Customer Support and the HVAC Industry

To the homeowner whose furnace or central air conditioner has died, the Heating, Ventilation, and Air Conditioning (HVAC) industry can feel like a confusing stew of acronyms and specialized terms. How the industry is organized and who is responsible for dealing with equipment failure can be hard to figure out. This article introduces the different types of companies in the industry and identifies the role that each plays in responding to consumer concerns.

If you drew a diagram of the HVAC industry in the United States, you would see its $32 billion in annual revenue split among three types of companies: manufacturers, wholesale distributors, and contractors. Homeowners are generally most familiar with manufacturers (big brands such as Trane, Carrier, and Lennox) and contractors (the dealer who installed their heat pump or the local contractor that serviced their furnace). Most homeowners are probably least familiar with wholesale distributors who play an important role. To get the highest level of support for a recurring heating or cooling problem, you need to understand how the three kinds of companies work together.


HVAC manufacturers design and assemble the equipment that heats and cools most homes. Their brand names (and their customer support phone numbers) are backed by substantial advertising budgets and pasted on the equipment itself. Following an equipment failure, homeowners often turn to those numbers first. However, because heating and cooling systems are “applied sytems,” satisfactory functioning of the unit is determined not only by the quality of the equipment but also by the quality of its installation and maintenance. As a result, the manufacturers’ customer service lines typically only help homeowners with two tasks:

  • They can tell you whether your unit is still under warranty;
  • They can help you find a factory authorized dealer (heating contractor) in your area;

While this information is useful, it’s just a starting point.

Heating Contractors

There are an estimated 75,000 residential heating contractors in the United States, more than 90% of whom work in companies with fewer than 20 employees. The residential market (as compared to the commercial market) is attractive to these smaller companies for two reasons:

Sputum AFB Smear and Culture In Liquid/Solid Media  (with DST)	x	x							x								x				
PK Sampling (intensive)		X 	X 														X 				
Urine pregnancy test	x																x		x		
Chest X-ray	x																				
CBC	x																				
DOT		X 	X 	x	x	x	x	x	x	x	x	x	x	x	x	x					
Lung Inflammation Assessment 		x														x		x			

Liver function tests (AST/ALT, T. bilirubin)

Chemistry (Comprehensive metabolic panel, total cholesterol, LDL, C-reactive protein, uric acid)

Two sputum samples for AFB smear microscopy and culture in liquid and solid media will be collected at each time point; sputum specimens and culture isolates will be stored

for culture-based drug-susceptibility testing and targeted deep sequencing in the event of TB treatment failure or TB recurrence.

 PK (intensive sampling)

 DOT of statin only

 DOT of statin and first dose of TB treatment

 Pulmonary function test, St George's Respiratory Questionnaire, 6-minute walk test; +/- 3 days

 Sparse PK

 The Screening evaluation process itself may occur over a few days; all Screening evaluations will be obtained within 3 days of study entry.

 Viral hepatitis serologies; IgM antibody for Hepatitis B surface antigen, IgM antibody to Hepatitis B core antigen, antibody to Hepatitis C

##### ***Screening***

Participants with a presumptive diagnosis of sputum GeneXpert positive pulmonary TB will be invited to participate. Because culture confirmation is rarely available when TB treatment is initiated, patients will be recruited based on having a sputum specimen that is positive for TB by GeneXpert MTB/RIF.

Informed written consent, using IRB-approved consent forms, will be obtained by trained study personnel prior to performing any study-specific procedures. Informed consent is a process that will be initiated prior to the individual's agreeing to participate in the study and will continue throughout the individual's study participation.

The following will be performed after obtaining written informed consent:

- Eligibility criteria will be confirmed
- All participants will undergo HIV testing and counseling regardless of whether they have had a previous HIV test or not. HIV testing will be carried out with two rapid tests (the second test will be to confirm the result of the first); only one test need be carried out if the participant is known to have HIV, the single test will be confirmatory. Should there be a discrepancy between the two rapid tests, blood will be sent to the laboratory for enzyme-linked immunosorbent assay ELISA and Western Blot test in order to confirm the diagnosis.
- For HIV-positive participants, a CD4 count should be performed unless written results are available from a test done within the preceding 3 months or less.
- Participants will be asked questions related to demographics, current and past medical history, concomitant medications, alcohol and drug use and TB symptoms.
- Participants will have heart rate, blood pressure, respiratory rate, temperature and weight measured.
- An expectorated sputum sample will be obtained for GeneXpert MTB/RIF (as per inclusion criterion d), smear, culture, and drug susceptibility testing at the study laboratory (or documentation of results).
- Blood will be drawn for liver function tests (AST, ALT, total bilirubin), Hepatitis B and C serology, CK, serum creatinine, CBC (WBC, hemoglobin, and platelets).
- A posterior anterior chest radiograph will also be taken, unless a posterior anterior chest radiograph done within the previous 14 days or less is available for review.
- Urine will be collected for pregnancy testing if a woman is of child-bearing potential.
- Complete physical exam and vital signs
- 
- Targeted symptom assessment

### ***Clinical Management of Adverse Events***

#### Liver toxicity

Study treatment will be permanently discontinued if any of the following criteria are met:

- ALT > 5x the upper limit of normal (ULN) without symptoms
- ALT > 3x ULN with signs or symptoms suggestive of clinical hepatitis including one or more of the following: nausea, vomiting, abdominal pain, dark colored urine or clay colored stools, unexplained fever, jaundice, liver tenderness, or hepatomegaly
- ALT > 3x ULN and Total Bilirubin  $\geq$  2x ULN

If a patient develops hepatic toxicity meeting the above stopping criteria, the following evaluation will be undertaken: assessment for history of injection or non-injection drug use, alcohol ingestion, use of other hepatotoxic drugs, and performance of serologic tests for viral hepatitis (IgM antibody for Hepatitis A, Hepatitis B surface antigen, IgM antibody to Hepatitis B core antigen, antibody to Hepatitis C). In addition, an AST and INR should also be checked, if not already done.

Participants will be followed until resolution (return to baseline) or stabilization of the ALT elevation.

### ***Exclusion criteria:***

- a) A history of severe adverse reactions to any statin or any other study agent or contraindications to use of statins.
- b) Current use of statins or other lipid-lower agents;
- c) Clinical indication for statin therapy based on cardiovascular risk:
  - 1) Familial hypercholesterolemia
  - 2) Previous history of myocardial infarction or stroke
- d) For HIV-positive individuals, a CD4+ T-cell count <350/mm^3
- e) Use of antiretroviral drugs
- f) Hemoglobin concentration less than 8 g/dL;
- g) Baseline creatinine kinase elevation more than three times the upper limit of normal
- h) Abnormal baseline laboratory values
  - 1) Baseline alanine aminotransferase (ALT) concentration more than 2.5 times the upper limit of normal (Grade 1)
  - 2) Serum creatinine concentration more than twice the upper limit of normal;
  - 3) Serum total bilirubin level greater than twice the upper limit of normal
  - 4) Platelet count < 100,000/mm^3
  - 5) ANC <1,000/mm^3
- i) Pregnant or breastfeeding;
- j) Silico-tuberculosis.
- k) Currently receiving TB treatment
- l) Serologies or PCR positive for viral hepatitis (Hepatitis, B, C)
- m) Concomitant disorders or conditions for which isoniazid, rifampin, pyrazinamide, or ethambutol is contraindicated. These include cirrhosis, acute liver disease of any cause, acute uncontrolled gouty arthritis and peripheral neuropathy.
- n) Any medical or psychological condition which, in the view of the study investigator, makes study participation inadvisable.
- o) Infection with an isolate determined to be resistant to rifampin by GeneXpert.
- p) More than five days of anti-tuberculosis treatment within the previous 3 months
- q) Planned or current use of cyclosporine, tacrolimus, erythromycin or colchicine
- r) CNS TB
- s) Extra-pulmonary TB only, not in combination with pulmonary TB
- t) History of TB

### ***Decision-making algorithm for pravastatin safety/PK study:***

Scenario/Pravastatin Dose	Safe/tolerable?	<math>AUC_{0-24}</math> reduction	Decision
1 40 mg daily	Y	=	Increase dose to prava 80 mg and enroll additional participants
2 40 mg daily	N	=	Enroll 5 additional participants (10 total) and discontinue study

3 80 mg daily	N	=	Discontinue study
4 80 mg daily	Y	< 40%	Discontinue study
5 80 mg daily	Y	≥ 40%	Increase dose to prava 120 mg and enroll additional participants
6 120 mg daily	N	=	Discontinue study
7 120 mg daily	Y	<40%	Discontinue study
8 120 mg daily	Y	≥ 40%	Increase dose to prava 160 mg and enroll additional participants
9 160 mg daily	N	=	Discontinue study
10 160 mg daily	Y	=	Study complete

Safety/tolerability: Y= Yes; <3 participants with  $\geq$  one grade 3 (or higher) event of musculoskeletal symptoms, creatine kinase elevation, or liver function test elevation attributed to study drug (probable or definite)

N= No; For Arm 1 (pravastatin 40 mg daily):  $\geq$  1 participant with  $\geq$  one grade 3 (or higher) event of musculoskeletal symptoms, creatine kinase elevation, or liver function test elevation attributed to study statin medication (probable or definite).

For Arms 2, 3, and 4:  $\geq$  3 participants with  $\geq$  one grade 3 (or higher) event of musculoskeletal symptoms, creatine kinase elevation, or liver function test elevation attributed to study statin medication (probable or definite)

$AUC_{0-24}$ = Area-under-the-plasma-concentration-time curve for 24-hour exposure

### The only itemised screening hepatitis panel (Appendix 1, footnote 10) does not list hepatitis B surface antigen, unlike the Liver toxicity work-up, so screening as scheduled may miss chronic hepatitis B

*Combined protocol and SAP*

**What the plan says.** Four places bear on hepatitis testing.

• service and maintenance is a more predictable and steady source of revenue than new installations;
  • profit margins tend to be substantially higher on residential service and retrofits than on new installations. (source)

Despite the impulse to call the manufacturer in times of trouble, your installing dealer or another licensed heating contractor is the true starting point when your furnace or air conditioning system fails. But if it fails repeatedly (especially early in its life), ask your contractor to get your distributor’s field service rep involved. If they won’t, the manufacturers’ customer support staff may be authorized to provide you with the field service rep’s contact information upon request.


Distributors buy heating equipment wholesale from the manufacturers and resell it to dealers and contractors within a geographical region. A region may encompass part of a state or several states. A single distributor will typically specialize in a few “lines” of equipment, such as Carrier or Trane, but they will not carry all brands. With a few exceptions, distributors are independently owned businesses; while they work closely with the manufacturers, they are not owned by them.

Many of the larger manufacturers and distributors have dedicated employees who provide technical support and training to dealers and handle warranty and other consumer complaints. These employees go by various names, but “field service representative” and “technical service coordinators” are commonly used. Field service reps may be employees of the manufacturer or they may be employees of the distributor. In the worst cases of equipment failure, they work with the installing dealer and the homeowner to troubleshoot problems, document service history, and when necessary, escalate issues to the manufacturer. The field service rep typically has substantial industry experience and a job description that includes maintaining the manufacturer’s brand image. As a link between the manufacturer and the customer, the distributor wants you to be happy.

Where does the buck stop?

Responsibility for equipment failure is shared between the three types of companies. If you have a serious recurring problem with your HVAC equipment, it is critical to get your local field service rep involved. This person has the relationships (with local contractors and the manufacturer) and the mandate to find a resolution to your issue.

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